Friday, July 05, 2013

I Am A Million Years Old

All those years ago
You said it all though not many had ears
All those years ago
You had control of our smiles and our tears
All those years ago - George Harrison, "All Those Years Ago" 1981

Me to New York friend: "I saw that it was 120 degrees on the West Coast"
New York friend: "But I don't live on the West Coast."

"That break-up text can wait." - Poster from NYC's Safe Pedestrian campaign

The countdown - 13 seconds to cross

After a tough week, a bad news week, Egypt, the 19 firemen killed in the Arizona bush/wild fires, the travesty of the trial of George Zimmerman - the guy who shot a young black teenager through the heart because he "thought" he might be up to something - after the heat, the dog days of the first week of July in Manhattan ...

I turned on the tellie and flicked through my "favorites" channel. What was this?  "Four Hundred Blows" - the title rang a bell. Je me souvenais. Of course. The 1959 Truffaut movie. Or should I be PC à la Melbourne and say, "film".

Could it be so long ago? Over half a century?  Yes, although 1959 France probably equates to 1968 Melbourne, OZ.

And as is the case when you are a million years old, I started to reminisce. Back to just three months ago.

When I was in my home town of Melbourne. Trotters restaurant in Carlton April 2013. A four-of-us reunion. As I regarded my three friends, the wrinkles, the gray hair - all signs of age - faded away, and we were all - or at least for me - our 1969 selves - still cultured after all these years - well as cultured as one could be, in Melbourne in 1969.

The countdown - 5 seconds to cross

We'd come a long way. We exchanged memories over a wine - well those of us who could still drink - had wine. "Do you ever hear from P?" one of my friends asked. I paused and took a gulp of my riesling.

"P" and I had been lovers in 1969. And for twenty years or so, occasional correspondents as we moved  partners and continents.

And then some years ago we had "fallen out".

"No," I replied. "He doesn't like me anymore. I wrote about how I had just pretended to understand those French movies with sub-titles that we'd watched together in the sixties." "Not just Truffaut," I added.  "I didn't understand any of them, I just pretended."

"Didn't we all!" my friend exclaimed. "All those Bergman movies we sat through;  no one knew what they meant!"

I was relieved. So it wasn't just me. The other three nodded in agreement.

I was vindicated. Well if you can call being vindicated, having three million-old people in Trotters restaurant, Carlton, OZ agreeing with you.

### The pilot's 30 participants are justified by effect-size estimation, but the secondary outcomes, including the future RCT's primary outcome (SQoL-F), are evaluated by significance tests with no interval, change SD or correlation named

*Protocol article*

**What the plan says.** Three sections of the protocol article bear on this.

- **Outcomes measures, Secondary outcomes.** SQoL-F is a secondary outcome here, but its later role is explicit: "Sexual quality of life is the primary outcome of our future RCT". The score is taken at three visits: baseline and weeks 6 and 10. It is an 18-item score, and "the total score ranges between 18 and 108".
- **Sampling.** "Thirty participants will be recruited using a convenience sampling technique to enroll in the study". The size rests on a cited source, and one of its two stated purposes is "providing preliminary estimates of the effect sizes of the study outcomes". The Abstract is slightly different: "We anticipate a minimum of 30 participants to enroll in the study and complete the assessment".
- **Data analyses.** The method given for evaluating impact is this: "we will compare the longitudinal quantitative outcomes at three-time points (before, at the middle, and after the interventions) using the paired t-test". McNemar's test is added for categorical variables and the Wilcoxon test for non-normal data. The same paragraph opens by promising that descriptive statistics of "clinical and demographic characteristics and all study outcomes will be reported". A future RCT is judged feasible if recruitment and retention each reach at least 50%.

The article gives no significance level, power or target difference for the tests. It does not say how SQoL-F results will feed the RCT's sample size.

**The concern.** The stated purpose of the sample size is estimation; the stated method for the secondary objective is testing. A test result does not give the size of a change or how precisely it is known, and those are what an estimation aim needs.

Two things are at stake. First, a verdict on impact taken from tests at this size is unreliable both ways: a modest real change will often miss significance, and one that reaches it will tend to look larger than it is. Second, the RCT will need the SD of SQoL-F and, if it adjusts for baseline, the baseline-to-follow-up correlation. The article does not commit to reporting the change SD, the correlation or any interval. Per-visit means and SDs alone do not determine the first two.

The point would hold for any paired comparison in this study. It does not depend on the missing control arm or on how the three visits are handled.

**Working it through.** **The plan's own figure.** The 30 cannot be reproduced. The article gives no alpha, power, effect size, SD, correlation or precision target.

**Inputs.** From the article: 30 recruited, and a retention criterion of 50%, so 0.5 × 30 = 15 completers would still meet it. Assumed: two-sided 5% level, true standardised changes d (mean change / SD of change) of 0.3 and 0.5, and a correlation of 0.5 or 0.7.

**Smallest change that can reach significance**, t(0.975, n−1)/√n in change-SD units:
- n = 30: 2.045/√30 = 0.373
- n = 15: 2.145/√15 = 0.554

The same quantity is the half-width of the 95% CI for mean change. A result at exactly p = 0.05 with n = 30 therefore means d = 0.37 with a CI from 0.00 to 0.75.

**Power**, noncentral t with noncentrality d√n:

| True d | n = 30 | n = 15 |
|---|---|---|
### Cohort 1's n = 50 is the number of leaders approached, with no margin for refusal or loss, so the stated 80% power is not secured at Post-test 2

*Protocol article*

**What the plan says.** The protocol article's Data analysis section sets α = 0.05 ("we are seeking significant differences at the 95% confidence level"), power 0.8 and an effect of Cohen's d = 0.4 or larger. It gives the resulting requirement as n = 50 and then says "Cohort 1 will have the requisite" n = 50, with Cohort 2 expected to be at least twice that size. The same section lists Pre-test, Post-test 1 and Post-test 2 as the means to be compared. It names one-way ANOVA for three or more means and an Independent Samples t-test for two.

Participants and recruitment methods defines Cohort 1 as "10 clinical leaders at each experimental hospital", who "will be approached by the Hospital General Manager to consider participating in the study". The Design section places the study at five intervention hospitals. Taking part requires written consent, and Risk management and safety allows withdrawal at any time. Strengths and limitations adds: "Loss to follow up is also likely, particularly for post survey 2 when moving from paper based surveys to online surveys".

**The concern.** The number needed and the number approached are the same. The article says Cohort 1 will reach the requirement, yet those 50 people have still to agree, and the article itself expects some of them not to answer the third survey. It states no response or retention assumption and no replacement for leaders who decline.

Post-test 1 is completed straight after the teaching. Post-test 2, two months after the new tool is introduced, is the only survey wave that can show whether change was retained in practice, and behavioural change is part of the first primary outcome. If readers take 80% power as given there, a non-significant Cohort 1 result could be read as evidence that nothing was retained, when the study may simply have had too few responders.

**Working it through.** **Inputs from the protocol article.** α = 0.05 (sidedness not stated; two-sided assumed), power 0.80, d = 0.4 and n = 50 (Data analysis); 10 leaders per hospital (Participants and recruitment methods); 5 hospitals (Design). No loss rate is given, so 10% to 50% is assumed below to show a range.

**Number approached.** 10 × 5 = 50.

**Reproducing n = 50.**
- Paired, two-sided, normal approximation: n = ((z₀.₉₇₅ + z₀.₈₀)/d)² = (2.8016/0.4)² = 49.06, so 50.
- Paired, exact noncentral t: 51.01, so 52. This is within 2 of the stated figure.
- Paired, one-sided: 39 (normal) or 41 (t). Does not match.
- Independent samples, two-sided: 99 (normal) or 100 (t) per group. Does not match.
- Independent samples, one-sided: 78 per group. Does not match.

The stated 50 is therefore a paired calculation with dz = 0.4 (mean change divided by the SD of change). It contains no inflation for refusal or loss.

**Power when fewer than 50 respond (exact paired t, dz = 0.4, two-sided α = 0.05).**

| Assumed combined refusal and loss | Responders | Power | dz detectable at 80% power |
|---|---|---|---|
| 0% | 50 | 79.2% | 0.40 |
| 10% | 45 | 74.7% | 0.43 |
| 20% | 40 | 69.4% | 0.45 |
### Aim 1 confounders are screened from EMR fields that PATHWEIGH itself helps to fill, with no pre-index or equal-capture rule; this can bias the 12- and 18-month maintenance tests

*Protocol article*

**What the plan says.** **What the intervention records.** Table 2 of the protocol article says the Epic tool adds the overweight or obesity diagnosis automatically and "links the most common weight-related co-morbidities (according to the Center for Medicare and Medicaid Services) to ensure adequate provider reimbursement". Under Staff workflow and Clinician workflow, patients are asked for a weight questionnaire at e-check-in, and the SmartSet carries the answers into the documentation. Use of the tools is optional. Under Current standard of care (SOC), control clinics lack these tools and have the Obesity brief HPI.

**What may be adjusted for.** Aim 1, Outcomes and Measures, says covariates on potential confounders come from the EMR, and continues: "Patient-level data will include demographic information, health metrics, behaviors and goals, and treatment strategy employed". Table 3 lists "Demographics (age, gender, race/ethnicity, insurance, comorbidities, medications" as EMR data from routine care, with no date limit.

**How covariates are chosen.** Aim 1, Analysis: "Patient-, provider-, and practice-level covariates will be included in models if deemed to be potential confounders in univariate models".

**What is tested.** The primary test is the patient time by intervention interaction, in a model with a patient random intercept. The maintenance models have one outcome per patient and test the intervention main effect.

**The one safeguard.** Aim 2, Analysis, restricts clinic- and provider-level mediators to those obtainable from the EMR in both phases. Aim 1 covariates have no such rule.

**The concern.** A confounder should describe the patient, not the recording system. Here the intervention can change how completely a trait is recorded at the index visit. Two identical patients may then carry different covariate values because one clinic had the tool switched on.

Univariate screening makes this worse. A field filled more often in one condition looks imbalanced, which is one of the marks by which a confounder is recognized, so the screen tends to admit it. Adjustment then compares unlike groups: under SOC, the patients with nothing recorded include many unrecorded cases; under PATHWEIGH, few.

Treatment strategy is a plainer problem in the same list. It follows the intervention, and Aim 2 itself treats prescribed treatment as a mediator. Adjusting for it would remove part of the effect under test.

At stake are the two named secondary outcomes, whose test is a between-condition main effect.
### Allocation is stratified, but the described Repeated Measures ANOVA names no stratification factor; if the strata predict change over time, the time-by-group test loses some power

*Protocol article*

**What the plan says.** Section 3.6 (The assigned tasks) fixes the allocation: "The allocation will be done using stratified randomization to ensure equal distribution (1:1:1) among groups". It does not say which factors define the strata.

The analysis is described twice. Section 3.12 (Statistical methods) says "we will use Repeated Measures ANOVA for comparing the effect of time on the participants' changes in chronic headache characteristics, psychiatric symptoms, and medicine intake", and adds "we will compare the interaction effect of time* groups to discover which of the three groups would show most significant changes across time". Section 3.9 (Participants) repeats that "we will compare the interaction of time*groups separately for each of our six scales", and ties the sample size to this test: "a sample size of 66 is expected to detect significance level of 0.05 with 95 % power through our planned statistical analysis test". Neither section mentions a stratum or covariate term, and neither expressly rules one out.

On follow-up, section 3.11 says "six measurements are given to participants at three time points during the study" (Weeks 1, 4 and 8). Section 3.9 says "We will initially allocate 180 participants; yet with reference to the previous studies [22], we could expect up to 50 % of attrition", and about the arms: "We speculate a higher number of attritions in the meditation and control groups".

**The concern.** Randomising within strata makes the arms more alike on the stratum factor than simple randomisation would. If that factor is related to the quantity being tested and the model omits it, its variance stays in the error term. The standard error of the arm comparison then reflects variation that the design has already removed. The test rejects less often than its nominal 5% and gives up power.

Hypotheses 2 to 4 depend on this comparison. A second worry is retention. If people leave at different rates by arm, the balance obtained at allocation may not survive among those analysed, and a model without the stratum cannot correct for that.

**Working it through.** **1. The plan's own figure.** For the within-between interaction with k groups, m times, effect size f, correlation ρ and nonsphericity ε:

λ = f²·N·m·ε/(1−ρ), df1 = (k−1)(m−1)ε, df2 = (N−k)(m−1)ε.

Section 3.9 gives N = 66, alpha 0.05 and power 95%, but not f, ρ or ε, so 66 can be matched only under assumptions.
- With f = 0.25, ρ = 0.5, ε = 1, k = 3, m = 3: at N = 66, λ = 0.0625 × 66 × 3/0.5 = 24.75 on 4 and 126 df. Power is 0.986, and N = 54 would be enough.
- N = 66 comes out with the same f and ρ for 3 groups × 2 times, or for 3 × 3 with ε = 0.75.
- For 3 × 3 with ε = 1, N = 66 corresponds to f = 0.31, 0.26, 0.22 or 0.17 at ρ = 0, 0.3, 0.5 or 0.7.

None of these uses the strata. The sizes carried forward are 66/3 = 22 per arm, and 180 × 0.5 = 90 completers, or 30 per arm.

And now I am back. Far away from Melbourne, back in the" land of me" - New York.

I love New York. Who couldn't? In New York I can watch Truffaut films without having to pretend to understand them. In New York I don't have to have empathy, to worry about what other people think. I take that back - yes one is meant to worry about other people, as long as they are a long long way away, like in Egypt, and then ... why worry about them?

I love the heat, the all-consuming dog day heat of Manhattan. I love Al Pacino, and on days like today where the heat steams off the cracked, unmaintained pavements, I can almost pretend I am where I should be. I don't have to pretend anymore. Who cares about French movies? Who cares about Egypt. Who cares about climate change? Well of course we all do. But as my friend at our lunch in Trotters, Carlton explained, "that doesn't mean we have to understand it." And even if I did care, there is no one to talk to about it to in New York anyway.

I love New York. And especially I love how it constantly surprises. Just when you think things can't get any worse, like it was for Dustin Hoffman in "Marathon Man", yes it can.

ASIF it wasn't hard enough getting around in this city, ASIF we aren't rushed enough, trying to get done in a New York minute what would take only one second anywhere else in this world ... the mayor or whoever runs this place has installed count-downs at intersections.

So instead of the pedestrian lights indicating 'Walk' or "Don't Walk", with little amber flickers as they change, we now have a countdown. The red "Don't Walk" sign changes to a number - '20', '10' - '0' - '8' - '7' and so on. Till zero.

Being a law-abiding kinda gal, I am suitably stressed.

Who can be thinking of Truffaut, of how it is so hot in Arizona, or how there is tumult in Egypt? After all, we aren't there.

N'est ce pas?